Catalonia to become first Spanish region to ban circus acts with live animals
99 Catalan municipalities already have similar law in place
Catalonia will soon become the first Spanish region to ban circus acts with live animals. On Tuesday, five of the seven political groups in the regional assembly proposed to extend existing animal protection laws to “circus acts with animals, across the Catalan territory.”
The five groups that put forward the bill had made a campaign promise to the animal rights association Libera, whose president Carlos López expressed satisfaction at the initiative and praised that fact that “once again, the Catalan parliament is leading the fight in defense of animal rights.”
According to López, Catalonia will be the first Spanish region to prohibit the use of animals in circus acts, although 99 municipalities in the region already have a similar ban in place. Across Spain this figure rises to 133.
Josep Rull, a deputy for the ruling CIU Catalan nationalist bloc, explained that these days the presence of circus acts that use animals was “completely residual.” Only one circus in the entire region still has animal acts, and it has not put on a show for over a year and a half. “Society has progressed, and with it levels of animal protection.”
Rull then quoted Gandhi’s famous phrase that “The greatness of a nation and its moral progress can be judged by the way its animals are treated,” and added that “with proposals like today’s, Catalonia comes closer to the rest of Europe.”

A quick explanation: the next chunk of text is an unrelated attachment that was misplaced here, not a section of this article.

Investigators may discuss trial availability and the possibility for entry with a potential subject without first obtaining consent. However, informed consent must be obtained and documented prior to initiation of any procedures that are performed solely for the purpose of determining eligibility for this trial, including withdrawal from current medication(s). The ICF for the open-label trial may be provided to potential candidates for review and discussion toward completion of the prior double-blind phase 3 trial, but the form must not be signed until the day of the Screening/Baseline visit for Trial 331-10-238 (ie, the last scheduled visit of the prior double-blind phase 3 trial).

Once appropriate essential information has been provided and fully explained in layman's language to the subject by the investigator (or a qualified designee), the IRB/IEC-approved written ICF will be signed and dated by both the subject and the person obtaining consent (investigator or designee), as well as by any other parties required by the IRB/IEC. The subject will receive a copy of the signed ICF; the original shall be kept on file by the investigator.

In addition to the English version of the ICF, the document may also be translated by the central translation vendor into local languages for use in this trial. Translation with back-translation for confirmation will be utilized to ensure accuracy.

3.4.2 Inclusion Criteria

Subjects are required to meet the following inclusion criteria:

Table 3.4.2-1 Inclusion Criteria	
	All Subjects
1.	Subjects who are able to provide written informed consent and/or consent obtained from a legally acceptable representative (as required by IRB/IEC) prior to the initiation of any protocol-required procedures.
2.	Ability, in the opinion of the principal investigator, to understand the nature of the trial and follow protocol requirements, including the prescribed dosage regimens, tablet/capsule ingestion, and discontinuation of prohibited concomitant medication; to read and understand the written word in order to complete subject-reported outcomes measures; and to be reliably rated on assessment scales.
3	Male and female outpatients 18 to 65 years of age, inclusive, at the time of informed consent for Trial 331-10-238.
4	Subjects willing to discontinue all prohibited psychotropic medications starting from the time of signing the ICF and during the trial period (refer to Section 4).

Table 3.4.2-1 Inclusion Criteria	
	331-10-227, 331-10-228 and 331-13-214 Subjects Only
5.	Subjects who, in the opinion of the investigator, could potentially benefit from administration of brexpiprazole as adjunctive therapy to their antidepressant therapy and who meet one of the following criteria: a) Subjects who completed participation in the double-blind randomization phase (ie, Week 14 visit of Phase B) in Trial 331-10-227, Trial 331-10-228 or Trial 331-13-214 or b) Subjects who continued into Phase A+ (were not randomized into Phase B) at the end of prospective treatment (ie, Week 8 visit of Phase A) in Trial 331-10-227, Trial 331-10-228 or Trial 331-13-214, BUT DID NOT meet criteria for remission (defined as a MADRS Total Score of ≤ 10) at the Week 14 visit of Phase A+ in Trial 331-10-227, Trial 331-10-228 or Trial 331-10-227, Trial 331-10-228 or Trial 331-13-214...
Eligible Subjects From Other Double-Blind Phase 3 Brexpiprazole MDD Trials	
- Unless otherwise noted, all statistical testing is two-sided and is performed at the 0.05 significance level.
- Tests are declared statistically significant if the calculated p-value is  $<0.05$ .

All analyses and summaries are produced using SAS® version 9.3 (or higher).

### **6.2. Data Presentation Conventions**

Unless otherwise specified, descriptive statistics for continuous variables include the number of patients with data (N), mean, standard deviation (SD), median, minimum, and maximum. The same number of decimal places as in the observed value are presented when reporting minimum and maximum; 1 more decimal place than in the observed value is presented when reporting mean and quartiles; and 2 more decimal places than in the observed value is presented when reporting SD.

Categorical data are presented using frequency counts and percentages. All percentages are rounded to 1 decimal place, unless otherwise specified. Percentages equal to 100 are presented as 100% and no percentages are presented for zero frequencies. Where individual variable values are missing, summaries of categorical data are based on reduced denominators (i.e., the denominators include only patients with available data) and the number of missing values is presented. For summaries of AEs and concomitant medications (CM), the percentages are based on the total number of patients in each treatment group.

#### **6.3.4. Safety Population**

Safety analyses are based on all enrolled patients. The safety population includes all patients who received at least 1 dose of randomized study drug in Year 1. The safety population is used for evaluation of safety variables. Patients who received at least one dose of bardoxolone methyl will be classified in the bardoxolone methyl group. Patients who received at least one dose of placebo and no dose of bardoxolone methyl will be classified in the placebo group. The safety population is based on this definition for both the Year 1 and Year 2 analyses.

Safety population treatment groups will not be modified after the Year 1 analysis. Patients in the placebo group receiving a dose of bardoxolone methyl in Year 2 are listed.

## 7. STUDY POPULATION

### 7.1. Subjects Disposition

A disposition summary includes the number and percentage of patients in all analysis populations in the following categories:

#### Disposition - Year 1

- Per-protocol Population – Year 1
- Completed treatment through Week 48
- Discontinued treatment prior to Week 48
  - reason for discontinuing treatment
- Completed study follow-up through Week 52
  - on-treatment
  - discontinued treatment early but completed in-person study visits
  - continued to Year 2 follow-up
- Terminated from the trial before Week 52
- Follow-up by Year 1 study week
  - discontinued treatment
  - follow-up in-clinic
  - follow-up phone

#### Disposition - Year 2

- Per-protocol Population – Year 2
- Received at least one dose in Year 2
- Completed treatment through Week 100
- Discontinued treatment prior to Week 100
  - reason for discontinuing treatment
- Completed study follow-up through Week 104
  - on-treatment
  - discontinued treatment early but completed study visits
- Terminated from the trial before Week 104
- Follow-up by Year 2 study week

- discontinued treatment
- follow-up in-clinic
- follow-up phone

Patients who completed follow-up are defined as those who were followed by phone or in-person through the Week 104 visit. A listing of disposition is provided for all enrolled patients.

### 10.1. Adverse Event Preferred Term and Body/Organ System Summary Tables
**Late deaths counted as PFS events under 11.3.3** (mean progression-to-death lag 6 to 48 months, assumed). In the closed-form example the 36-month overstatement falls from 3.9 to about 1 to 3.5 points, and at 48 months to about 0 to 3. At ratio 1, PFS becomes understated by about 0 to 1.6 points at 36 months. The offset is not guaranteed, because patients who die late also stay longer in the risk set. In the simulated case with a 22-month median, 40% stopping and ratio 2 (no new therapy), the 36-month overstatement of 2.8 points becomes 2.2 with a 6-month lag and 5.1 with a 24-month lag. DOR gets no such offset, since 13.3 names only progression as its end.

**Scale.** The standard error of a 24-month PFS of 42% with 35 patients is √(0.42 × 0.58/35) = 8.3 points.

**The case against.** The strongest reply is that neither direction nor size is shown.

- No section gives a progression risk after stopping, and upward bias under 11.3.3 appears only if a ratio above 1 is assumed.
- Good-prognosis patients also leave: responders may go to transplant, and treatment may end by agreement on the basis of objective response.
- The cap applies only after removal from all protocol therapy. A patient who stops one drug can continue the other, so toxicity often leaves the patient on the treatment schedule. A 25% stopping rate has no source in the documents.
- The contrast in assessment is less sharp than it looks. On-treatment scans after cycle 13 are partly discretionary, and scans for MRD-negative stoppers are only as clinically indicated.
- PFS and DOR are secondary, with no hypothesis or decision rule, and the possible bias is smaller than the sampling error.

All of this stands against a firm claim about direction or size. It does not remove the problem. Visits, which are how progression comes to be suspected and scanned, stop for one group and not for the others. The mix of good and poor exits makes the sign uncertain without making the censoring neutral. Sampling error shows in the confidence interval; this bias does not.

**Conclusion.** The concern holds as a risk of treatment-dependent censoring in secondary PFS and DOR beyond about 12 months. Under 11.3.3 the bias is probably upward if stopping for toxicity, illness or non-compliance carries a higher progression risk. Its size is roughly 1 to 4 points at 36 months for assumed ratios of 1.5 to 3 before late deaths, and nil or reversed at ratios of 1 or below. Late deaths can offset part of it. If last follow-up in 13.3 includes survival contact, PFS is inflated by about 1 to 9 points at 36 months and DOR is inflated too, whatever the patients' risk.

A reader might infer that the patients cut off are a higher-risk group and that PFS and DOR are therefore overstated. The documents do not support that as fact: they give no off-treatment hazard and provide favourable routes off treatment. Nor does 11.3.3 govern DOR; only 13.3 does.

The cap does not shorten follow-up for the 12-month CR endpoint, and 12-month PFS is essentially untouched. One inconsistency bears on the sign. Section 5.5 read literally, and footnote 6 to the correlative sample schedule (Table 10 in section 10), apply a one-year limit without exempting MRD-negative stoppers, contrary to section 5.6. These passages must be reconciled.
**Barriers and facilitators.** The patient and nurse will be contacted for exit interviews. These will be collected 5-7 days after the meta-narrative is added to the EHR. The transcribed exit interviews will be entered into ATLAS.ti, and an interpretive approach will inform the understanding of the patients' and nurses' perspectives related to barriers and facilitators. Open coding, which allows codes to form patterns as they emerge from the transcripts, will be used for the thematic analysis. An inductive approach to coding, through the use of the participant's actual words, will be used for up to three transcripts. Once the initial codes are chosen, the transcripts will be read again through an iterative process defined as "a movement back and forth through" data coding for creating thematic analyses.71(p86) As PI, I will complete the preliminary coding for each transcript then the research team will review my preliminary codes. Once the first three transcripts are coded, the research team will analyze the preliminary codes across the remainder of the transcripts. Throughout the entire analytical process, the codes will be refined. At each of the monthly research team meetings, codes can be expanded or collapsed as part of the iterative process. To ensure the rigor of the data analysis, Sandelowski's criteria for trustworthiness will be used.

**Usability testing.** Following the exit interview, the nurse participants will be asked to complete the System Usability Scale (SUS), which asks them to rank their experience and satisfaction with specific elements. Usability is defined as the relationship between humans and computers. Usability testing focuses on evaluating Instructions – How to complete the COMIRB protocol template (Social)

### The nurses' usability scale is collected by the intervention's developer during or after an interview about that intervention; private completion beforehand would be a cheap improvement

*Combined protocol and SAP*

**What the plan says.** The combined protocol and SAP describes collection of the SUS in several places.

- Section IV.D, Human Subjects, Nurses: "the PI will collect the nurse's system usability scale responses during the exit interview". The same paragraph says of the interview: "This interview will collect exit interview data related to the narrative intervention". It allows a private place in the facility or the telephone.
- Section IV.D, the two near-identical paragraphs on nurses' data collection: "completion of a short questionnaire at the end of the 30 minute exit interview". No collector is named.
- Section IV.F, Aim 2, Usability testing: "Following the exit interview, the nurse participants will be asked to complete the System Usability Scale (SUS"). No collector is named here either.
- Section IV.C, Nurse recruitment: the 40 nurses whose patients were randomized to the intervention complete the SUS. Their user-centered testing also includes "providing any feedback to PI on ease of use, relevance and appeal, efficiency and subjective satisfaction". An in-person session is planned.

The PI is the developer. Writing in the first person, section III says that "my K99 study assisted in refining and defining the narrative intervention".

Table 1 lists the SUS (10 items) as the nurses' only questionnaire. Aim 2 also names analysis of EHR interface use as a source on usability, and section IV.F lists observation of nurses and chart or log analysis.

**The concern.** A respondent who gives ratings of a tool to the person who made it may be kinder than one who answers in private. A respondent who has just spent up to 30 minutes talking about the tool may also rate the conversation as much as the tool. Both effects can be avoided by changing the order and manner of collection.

Oriol Amorós, a deputy for the ERC Catalan Republican Left, noted the historical evolution of animal protection in Catalonia, underscoring the ban on bullfighting and the fact that “the Catalan Civil Code is the first one to recognize that animals are not things, but sentient beings that require rights and protection.”
According to Amorós, the ban on circus acts with animals is justified because of “a long list of reports of abuse, since living conditions are much worse than at zoos,” especially since the animals are always travelling around, and ultimately abandoned “once they are no longer in a condition to be exploited.”
Despite the self-congratulatory tone, several representatives noted that there was still some way to go before animal welfare becomes truly universal in the region, highlighting the exceptions granted to the correbous (running of the bulls) and bous embolats (bulls with flammable material attached to their horns), two traditional practices still seen at local fiestas in Catalan towns. Bullfighting, on the other hand, is perceived by many Catalans as a purely Spanish tradition.